The start of the Corfu Trail. Ancient olive trees, large ferns, fruit trees and a few snakes. This is not your desert Greek Isle.
The one thing we found very little of was trail marking. After following what appeared to be a main trail for several hours we came to a more established dirt road. The next thing we know we were on the main island road just at the north edge of Kavos. The Devil must have led us back here. We crossed the road to a small quiet beach and had a snack and a swim before continuing on.
We walked about 4k north until we came to the town of
After we left Lefkimi signs of humans diminished, in fact we saw no humans for the next five hours. We followed the canal for a while and then as the trail split and split again we made our best guess.
We knew there supposed to be a bird sanctuary on the “Great Salt Flats” but we were a little startled when we ran in to this critter
No humans, just a lone ostritch hanging out in a sycamore grove in the middle of no where.
We walked across the salt flats for a couple of hours and by
some miracle, one of many, we came out right at the restored Venetian Salt
Works and its 800 year old church. We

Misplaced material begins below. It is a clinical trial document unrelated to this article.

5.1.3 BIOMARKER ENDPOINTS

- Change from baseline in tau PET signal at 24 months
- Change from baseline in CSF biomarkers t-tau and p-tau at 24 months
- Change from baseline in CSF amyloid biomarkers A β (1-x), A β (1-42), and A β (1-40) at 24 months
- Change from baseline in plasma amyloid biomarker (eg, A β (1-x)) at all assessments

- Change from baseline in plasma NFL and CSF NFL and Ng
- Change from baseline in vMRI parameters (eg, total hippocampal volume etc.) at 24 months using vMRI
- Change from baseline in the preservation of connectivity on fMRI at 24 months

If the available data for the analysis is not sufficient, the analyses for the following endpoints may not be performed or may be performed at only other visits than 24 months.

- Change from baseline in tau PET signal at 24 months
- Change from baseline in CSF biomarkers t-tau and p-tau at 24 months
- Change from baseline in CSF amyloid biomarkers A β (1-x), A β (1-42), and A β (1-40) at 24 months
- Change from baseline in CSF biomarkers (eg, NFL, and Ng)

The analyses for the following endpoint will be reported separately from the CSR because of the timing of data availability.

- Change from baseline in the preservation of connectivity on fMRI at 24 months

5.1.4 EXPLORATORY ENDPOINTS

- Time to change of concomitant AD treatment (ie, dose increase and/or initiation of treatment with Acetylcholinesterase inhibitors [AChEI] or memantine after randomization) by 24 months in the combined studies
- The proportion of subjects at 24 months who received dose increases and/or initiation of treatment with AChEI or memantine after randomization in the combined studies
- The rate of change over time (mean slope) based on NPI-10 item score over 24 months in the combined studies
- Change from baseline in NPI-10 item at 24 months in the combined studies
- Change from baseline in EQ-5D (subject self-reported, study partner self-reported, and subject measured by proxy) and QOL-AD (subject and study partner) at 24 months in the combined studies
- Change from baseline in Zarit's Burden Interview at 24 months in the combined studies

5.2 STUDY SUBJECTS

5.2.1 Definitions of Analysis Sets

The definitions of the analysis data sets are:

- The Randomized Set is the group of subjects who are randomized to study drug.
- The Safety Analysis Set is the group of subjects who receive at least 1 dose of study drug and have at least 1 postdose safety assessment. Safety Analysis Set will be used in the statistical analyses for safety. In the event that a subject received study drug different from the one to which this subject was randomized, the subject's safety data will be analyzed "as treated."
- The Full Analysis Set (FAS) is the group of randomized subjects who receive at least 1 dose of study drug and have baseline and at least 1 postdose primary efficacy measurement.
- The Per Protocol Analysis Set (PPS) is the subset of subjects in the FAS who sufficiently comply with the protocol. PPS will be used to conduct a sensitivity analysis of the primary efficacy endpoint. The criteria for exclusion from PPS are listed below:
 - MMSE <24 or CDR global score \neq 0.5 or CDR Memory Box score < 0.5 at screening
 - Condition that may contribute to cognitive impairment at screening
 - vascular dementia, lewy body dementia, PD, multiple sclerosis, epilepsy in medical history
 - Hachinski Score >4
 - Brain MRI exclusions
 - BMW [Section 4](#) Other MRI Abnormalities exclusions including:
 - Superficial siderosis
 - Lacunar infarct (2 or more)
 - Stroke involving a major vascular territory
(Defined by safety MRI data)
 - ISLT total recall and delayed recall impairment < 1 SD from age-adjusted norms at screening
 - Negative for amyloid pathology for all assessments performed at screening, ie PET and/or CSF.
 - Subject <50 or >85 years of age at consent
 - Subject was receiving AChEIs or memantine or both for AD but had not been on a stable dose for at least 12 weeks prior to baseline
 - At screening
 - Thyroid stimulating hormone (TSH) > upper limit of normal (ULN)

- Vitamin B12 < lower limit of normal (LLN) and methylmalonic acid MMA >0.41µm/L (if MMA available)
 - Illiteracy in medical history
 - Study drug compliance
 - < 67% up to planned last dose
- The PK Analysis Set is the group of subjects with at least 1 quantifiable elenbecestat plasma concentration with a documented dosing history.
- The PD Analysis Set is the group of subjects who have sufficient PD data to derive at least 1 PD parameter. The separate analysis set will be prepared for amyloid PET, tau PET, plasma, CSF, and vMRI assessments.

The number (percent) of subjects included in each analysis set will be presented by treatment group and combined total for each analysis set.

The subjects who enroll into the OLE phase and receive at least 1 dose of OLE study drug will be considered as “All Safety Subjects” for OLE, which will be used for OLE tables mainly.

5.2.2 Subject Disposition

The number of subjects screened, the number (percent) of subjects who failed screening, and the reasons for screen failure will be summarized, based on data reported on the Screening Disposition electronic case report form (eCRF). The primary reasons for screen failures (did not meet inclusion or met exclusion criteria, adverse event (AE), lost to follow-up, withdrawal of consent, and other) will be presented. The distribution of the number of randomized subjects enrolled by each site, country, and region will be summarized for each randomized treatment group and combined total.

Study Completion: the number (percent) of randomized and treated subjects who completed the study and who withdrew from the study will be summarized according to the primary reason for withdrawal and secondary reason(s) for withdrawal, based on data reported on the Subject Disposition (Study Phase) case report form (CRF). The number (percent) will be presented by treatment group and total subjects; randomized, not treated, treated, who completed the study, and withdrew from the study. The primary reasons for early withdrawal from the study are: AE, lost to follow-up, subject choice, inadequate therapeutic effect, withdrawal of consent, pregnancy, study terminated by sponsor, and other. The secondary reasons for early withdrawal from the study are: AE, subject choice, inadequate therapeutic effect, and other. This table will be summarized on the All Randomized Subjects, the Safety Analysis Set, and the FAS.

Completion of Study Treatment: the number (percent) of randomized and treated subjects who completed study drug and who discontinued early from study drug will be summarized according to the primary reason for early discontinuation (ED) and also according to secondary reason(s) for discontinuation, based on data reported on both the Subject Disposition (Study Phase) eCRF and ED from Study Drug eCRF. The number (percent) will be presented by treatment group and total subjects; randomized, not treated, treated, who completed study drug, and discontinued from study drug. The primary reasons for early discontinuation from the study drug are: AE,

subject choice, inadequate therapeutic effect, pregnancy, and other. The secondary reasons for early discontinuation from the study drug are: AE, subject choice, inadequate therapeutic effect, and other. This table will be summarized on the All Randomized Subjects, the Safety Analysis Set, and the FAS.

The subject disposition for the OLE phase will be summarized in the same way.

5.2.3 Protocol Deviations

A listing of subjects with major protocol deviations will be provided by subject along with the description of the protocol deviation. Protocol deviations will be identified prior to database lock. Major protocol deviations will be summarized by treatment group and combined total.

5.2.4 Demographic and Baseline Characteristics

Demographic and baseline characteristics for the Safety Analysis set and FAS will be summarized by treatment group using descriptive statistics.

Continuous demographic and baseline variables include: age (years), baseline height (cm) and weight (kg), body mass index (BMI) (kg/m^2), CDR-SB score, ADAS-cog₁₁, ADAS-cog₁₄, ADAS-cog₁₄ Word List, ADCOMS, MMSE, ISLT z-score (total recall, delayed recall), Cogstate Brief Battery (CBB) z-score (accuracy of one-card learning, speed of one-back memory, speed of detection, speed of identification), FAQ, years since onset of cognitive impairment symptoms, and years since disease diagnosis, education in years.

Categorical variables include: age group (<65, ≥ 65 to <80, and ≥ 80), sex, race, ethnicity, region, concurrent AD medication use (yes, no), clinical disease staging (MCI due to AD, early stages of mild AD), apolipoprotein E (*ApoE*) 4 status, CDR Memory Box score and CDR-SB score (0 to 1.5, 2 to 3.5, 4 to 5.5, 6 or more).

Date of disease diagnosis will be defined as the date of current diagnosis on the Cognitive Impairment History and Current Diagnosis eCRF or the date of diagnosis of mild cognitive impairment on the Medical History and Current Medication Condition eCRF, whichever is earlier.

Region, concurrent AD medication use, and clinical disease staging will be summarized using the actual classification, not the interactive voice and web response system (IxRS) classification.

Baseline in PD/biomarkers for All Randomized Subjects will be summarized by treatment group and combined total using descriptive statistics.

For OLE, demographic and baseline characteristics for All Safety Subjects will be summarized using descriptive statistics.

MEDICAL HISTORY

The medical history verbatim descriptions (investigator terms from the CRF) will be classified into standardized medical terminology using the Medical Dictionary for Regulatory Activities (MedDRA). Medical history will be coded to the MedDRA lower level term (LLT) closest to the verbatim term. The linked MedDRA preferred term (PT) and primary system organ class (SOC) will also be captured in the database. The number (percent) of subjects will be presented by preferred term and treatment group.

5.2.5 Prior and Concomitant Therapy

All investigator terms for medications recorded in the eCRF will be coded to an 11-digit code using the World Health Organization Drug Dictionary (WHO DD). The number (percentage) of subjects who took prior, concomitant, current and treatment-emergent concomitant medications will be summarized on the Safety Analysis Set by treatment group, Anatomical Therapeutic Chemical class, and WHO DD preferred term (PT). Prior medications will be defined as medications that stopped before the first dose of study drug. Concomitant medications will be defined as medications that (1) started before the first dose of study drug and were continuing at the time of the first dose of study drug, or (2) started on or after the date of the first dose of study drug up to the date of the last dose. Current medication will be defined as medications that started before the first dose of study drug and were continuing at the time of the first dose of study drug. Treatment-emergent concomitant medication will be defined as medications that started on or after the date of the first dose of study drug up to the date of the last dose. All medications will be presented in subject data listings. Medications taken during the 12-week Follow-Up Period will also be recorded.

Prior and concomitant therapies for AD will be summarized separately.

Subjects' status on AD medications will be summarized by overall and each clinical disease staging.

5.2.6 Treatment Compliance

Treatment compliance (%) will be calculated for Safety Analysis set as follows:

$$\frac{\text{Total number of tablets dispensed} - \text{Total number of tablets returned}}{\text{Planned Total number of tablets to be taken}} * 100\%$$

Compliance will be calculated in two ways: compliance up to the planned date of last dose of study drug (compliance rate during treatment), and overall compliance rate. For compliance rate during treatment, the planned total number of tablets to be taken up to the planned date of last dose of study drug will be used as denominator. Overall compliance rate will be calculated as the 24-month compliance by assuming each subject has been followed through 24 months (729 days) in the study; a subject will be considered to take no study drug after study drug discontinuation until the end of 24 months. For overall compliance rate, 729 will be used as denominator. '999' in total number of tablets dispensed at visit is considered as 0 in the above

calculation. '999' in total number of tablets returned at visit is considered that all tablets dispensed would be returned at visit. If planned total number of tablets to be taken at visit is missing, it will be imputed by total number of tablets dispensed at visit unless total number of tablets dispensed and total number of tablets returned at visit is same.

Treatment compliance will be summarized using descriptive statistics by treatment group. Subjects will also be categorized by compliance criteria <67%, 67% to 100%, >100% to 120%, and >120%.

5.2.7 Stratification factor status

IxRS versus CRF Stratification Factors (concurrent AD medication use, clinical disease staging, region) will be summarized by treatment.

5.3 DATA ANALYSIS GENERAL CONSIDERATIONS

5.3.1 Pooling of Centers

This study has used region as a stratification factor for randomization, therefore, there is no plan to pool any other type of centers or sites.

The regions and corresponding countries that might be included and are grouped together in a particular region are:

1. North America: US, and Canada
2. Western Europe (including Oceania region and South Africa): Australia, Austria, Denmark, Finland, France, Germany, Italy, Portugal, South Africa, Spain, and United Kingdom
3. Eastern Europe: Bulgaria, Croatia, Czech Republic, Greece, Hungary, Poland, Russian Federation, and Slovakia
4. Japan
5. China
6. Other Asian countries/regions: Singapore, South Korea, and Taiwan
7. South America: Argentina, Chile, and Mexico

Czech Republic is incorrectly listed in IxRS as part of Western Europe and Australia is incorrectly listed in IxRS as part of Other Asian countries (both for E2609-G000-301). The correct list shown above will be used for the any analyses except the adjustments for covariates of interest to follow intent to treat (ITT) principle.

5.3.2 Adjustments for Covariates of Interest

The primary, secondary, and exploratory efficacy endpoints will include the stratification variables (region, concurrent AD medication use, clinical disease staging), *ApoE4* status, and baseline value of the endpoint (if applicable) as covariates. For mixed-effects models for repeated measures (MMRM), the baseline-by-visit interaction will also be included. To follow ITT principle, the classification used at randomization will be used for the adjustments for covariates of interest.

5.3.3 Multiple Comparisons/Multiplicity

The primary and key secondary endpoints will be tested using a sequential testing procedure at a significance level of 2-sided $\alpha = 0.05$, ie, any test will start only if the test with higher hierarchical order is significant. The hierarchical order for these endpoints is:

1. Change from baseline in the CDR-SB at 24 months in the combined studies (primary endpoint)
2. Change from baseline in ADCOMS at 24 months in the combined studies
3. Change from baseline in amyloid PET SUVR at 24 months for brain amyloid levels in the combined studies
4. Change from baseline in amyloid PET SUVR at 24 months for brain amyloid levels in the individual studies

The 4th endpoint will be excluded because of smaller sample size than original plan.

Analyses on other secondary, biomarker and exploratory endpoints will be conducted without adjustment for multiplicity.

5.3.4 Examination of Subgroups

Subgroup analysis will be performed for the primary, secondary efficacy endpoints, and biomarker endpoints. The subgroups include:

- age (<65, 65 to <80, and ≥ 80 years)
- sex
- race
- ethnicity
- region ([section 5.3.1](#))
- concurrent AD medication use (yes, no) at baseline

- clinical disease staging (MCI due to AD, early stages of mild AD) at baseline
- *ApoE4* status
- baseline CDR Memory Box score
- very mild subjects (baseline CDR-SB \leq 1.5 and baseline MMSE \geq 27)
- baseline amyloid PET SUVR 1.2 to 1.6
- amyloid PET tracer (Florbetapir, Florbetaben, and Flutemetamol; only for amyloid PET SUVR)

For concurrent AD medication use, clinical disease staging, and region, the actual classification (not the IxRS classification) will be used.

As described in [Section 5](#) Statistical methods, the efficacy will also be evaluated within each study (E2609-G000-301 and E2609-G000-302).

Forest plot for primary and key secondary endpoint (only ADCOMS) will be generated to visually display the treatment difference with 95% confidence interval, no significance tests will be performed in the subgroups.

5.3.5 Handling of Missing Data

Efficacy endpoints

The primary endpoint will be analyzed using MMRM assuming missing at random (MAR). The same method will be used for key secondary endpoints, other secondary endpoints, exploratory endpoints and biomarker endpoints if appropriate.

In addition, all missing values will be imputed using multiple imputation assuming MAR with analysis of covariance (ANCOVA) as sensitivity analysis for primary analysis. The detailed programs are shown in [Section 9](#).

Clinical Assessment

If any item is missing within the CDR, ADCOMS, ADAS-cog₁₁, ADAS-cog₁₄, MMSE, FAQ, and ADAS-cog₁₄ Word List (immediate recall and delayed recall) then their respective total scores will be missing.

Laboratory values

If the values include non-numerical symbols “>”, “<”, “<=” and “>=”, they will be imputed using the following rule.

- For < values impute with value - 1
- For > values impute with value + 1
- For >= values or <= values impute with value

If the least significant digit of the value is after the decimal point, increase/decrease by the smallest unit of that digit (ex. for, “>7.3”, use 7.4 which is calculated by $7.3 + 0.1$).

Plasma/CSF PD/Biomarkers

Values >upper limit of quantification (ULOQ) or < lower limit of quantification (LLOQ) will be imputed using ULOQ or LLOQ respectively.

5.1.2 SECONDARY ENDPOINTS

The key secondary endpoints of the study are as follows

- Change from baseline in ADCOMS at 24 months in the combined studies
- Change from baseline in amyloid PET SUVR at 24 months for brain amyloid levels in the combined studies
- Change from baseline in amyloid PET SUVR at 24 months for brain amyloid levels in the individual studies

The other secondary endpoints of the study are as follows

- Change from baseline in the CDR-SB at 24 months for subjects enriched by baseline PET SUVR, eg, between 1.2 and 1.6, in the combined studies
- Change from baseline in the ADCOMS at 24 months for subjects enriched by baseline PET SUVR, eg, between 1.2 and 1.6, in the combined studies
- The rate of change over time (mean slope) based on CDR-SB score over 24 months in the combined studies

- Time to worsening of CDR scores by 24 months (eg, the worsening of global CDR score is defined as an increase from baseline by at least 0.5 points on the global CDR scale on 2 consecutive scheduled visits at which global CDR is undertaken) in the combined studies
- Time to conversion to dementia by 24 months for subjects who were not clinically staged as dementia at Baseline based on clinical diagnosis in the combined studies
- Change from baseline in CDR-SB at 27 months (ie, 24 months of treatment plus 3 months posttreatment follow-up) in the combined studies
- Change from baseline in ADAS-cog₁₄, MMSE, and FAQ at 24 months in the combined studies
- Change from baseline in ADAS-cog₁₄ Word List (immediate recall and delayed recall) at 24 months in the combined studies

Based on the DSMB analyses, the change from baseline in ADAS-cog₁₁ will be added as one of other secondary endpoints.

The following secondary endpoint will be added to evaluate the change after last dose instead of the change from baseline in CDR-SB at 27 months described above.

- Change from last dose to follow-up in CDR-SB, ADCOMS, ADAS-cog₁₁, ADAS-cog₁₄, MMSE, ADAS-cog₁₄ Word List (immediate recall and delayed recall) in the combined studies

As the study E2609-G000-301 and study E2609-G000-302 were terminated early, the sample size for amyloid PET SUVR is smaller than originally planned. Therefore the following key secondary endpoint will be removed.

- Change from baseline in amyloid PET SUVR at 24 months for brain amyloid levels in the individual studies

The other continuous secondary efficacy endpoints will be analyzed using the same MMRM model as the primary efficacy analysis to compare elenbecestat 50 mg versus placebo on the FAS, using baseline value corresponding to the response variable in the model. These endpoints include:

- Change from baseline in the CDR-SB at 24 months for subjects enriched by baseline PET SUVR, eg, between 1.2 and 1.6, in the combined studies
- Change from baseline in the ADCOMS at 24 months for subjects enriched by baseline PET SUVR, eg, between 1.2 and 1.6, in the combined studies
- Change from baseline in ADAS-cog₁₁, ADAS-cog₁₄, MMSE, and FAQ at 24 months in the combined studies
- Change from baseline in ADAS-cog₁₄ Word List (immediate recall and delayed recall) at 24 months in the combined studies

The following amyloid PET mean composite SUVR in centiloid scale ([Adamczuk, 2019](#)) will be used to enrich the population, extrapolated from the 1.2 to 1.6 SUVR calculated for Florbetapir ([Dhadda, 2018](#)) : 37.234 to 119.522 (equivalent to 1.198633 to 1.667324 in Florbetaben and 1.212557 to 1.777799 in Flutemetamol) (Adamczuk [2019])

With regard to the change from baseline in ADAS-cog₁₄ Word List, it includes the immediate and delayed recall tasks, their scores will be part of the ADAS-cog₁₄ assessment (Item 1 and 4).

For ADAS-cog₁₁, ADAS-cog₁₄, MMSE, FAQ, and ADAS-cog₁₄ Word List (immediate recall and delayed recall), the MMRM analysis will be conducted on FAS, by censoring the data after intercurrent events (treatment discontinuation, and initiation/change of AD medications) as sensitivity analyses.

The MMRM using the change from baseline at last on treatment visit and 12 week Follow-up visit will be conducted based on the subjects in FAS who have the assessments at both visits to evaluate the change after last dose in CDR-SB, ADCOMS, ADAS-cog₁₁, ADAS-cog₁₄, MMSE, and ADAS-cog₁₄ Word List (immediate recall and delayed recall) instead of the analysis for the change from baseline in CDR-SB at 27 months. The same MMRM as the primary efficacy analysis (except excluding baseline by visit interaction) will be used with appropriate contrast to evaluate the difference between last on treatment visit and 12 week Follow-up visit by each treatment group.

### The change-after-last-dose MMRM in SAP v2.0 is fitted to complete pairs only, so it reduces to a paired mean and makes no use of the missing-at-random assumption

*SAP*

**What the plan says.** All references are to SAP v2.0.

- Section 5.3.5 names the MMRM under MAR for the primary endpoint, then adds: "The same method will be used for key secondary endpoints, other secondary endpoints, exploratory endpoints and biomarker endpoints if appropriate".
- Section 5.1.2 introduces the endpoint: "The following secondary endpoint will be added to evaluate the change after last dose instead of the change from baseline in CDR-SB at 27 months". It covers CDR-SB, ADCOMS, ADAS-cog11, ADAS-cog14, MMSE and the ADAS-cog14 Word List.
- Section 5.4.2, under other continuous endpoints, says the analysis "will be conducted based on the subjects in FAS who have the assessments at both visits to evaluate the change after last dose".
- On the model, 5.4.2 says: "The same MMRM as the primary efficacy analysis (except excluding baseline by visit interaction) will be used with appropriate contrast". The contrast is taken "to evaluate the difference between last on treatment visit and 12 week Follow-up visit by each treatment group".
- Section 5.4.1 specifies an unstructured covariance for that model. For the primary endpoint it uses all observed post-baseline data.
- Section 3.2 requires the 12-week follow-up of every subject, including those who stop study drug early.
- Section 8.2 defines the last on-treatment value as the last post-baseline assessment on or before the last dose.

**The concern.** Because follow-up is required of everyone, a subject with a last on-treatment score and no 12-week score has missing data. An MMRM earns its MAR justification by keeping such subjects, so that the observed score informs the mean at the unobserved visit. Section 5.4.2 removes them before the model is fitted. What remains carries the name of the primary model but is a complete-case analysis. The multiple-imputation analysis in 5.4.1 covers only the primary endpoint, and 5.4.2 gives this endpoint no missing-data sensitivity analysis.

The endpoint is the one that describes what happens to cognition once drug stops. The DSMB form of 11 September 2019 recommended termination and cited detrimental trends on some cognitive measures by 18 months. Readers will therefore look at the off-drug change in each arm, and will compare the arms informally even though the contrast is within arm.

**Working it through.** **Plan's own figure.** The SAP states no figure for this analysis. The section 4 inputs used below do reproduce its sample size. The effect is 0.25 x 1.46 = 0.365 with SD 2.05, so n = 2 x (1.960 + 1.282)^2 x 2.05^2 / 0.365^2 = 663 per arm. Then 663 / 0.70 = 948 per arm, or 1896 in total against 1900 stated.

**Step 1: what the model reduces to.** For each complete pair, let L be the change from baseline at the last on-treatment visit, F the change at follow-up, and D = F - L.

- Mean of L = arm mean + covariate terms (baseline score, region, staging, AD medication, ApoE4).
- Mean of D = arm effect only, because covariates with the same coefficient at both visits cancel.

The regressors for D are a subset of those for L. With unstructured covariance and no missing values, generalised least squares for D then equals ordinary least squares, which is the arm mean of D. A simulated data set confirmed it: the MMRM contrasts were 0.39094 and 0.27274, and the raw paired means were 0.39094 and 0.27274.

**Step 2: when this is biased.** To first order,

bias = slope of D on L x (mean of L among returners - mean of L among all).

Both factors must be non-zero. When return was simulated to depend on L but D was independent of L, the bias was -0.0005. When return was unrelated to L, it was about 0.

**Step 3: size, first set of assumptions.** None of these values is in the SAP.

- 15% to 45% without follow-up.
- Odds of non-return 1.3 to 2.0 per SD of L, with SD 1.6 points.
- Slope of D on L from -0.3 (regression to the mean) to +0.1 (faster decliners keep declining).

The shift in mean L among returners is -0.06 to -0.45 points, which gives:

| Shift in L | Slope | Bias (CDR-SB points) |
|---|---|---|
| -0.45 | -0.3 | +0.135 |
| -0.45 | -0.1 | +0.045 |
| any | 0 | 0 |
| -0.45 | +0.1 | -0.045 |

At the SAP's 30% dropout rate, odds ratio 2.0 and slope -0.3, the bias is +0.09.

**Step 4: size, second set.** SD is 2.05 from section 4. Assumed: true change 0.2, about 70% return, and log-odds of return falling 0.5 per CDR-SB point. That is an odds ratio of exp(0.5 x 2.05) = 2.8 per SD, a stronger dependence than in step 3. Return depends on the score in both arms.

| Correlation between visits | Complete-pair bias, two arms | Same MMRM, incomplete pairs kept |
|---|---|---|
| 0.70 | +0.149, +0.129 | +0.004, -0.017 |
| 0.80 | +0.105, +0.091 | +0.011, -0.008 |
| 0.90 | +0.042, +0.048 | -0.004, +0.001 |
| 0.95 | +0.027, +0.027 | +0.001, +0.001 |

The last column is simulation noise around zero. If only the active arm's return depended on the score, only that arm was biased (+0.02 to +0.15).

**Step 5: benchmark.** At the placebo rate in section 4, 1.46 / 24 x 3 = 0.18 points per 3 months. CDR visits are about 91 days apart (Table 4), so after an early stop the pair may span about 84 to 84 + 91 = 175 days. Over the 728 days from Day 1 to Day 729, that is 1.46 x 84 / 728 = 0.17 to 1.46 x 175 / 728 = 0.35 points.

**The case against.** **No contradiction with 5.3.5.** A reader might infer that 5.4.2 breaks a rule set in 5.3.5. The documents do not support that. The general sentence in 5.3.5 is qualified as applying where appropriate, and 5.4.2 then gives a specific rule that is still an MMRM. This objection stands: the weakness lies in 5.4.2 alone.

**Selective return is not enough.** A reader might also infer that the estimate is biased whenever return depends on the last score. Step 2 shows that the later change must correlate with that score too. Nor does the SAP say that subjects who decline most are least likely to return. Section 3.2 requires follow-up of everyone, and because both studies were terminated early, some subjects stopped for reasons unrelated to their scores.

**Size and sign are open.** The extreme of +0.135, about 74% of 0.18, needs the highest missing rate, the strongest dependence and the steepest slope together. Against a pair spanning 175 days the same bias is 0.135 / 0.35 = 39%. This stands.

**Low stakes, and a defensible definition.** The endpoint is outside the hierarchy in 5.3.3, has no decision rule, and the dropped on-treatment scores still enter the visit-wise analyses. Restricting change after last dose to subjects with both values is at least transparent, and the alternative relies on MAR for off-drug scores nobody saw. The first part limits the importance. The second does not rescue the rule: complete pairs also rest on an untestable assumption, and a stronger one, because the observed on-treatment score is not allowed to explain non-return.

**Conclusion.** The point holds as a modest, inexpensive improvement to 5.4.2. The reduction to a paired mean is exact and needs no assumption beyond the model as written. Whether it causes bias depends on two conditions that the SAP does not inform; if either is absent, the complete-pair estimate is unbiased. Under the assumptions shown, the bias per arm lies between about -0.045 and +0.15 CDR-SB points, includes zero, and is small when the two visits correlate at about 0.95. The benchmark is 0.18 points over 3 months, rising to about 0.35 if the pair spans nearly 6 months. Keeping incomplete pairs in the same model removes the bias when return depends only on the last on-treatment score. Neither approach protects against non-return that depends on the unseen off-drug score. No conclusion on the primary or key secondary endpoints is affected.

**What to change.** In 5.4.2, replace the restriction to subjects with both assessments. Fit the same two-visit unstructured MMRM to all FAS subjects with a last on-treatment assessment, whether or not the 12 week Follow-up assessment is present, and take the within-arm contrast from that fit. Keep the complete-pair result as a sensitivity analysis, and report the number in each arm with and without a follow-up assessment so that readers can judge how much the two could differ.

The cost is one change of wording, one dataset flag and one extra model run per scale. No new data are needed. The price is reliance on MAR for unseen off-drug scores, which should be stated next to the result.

found a couple of people at an empty cafe along the shore line who we could
converse with. When we asked where Parovoli
The sun was setting, we had been on the trail for about 8 hours already and it was 7 pm. What lay ahead down the beach was an endless strip of empty sand with no sign of a trail. After weighing the option we threw on the pack and headed north along the shore line. This effort was short live because with in a km the tide came up and the beach was no more.
A miracle, a miracle!
Looking immediately left at the point where the beach disappeared
The chef did more than put a TV dinner in the microwave. We had salad, home made bread, calamari, lamb chops, double ouzo and a little local Lefkimi wine. The meal and lodging was 47 Euro. We were taken to our room and told to show up for breakfast around 7:30 or 8 am. I don’t know what the place was called or where exactly it was since it wasn’t on the map.
The view from our dinner table at the unknown hotel out to the beach and the Ionian Sea